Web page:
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British Arctic Expedition 1937


  • Led by David Haig-Thomas the men spent a year in northwest Greenland and Ellesmere Island.
  • Whilst here they undertook meteorological measurements and surveyed the southern Ellesmere Island.
  • They were assisted by the local people or Kalaalit during their journey.

Please note the photographs for this expedition are forthcoming.

This was a small expedition consisting of only three members: David Haig-Thomas, John Wright, and Richard Hamilton. Led by David Haig-Thomas the party spent a year in northwest Greenland and Ellesmere Island. The grand sounding name of the British Arctic Expedition was chosen for the trip as the name would sound more prestigious to potential sponsors.

They arrived in Thule in the northwest of Greenland in August 1937. Here they landed their equipment, and Hamilton began meteorological measurements and busied himself making preparations for the coming winter. Meanwhile Wright and Haig-Thomas stayed on board the ship going northward to Robertson Bay to lay a depot for their spring sledging journey. From Robertson Bay, Wright and Haig-Thomas continued northward in an 18-foot boat but they found the ice so tightly packed that a crossing to Ellesmere Island was not possible. Instead they lay their depot near Cape Hatherton, returning to Thule on 3 September.

They spent the dark winter months hunting, skiing and sledging to pass the time. After Christmas two short sledging trips were made: Wright went back to Robertson Bay to buy skins for clothes; whilst Haig-Thomas visited Melville Bay to study the habits of polar bears.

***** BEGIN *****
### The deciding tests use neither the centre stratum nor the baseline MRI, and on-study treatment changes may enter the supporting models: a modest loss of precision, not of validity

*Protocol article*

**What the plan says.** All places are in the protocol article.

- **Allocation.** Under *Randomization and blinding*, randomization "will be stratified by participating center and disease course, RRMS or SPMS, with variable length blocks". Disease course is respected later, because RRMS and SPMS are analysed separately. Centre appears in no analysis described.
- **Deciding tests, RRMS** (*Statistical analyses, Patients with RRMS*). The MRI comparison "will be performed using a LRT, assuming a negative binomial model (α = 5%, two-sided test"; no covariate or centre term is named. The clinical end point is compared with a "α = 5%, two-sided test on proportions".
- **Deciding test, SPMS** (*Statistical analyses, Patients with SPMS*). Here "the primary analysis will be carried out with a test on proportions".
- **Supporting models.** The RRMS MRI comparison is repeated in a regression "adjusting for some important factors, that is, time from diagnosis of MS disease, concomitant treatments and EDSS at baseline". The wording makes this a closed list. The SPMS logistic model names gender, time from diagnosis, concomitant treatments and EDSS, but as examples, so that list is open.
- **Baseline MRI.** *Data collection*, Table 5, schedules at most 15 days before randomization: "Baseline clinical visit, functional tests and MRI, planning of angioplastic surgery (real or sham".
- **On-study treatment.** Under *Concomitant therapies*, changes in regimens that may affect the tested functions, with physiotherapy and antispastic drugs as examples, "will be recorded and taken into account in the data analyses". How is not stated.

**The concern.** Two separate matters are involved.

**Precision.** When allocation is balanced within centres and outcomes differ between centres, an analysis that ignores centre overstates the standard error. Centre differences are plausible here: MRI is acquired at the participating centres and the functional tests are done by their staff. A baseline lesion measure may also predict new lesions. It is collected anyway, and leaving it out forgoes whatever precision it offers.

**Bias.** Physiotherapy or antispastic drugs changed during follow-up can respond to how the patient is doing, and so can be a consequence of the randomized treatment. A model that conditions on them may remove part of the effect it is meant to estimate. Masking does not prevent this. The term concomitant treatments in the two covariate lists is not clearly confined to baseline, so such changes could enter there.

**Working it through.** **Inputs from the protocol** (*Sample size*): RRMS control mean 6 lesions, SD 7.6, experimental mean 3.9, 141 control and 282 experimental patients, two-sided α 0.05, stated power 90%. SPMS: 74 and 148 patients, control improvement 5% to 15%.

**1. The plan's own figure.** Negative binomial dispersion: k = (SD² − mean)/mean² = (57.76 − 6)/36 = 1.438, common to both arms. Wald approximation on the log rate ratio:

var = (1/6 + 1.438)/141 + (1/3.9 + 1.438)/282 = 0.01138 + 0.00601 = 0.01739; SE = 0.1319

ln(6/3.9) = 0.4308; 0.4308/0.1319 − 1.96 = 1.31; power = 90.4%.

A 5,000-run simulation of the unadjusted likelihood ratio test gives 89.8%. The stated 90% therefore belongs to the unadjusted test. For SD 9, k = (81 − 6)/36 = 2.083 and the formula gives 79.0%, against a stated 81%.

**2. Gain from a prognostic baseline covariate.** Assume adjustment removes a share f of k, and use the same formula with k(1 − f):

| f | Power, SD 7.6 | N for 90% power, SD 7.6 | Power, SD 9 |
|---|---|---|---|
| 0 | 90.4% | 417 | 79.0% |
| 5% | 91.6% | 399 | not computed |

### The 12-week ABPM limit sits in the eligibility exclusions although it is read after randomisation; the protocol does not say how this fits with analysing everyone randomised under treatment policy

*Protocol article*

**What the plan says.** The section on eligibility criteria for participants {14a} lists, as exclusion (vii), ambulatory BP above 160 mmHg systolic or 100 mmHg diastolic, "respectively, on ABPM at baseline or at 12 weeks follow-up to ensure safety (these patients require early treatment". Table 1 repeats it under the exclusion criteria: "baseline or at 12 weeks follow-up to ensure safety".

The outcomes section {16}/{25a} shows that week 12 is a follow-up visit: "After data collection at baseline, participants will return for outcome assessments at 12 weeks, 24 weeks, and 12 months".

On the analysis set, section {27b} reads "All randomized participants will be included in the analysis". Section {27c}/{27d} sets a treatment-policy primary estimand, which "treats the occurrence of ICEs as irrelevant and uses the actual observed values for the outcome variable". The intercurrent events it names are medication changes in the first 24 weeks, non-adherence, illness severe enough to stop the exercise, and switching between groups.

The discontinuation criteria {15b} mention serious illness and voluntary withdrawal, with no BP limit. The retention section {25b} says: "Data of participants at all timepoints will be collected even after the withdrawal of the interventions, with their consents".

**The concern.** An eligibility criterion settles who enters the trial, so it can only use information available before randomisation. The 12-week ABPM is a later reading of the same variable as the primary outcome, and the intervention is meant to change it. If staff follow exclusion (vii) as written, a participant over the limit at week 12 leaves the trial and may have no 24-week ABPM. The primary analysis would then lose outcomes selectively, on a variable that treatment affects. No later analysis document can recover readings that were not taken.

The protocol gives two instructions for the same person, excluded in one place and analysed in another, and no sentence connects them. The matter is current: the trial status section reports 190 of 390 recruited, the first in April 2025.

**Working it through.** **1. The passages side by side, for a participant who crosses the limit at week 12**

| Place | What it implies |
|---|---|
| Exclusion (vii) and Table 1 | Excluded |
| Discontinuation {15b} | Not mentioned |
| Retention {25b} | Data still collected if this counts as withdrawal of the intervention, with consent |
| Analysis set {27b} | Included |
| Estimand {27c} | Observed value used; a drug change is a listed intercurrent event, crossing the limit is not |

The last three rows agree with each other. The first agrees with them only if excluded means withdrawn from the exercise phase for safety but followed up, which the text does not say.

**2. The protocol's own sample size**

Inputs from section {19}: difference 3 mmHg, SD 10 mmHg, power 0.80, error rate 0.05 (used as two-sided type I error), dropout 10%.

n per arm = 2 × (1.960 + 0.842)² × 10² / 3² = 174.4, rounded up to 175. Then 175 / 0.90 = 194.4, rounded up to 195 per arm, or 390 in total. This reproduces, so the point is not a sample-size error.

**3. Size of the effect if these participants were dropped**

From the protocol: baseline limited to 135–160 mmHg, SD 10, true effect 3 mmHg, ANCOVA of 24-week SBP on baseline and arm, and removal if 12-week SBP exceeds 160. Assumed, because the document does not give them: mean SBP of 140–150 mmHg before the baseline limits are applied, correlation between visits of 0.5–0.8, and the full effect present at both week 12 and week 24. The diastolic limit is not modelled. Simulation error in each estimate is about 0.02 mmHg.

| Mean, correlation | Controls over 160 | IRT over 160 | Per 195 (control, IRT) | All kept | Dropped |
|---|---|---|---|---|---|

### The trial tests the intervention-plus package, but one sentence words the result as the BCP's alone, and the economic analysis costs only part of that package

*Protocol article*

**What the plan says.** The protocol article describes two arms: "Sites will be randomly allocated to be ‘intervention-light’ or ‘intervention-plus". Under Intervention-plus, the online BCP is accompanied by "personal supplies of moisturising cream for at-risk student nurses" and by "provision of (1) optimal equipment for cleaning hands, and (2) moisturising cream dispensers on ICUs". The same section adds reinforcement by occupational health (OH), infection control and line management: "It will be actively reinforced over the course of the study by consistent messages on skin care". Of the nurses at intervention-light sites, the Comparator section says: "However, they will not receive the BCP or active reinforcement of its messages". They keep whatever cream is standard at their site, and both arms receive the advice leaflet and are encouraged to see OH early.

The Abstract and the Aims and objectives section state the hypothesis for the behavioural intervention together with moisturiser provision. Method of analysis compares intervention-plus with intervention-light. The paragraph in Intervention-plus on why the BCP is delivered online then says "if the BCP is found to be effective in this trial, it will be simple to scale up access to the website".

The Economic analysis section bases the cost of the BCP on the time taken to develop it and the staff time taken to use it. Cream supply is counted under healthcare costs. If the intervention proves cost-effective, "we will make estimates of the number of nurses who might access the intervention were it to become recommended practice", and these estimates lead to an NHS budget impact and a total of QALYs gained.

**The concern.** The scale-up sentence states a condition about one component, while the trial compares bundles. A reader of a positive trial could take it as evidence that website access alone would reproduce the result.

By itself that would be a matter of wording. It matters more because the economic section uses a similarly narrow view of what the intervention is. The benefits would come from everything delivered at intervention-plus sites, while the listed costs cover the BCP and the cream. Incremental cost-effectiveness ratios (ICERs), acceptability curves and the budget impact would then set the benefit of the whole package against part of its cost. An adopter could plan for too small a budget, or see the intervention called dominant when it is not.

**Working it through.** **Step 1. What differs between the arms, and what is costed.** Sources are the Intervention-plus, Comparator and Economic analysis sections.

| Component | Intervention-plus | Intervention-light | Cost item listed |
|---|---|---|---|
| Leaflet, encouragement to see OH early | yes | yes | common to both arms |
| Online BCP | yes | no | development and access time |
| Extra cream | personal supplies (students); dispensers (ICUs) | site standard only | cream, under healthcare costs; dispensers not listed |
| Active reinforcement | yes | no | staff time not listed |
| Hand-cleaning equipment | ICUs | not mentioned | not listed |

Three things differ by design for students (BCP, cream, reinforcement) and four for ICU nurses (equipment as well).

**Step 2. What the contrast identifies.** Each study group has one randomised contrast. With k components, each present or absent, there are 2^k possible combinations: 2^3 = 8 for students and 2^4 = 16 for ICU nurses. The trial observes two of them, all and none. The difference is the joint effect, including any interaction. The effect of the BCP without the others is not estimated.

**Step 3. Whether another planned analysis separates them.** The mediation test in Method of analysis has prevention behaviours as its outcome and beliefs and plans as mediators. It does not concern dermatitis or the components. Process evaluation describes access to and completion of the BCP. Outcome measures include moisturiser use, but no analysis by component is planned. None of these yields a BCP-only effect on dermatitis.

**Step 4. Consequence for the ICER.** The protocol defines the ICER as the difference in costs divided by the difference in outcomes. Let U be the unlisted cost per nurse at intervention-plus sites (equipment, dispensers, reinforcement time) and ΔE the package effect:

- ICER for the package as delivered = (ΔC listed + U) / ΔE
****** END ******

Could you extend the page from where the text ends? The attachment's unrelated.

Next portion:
Once the sun returned plans to explore Ellesmere Island were made, accompanied by a Kalaallit (a local indigenous person), they formed two parties: Hamilton and Wright were to survey the southern Ellesmere Island; whilst Haig-Thomas and Nukapinguaq were to cross Ellesmere Island to follow up rumours of a prehistoric skeleton. Unfortunately it had been ten years since Nukapinguaq had sited the skeleton and they were unable to locate the area in which he had seen it, however, they travelled around the area surveying it in the process, returning to Robertson Bay on 15 May.

Meanwhile the surveying party mapped a large proportion of the area. Whilst they did not have a local guide permanently as part of their party they were assisted by various Kalaallit people on their way. They successfully returned to Thule on 29 May.

They spent the rest of the summer at Thule undertaking scientific experiments. When a Danish ship came to collect them, all were eager to head home having heard of the imminent break out of World War Two.

Further Information

Haig-Thomas, D (1939) Tracks in the Snow: London: Hodder & Stoughton.

The Geographical Journal 1940, 95 (4): 265-277.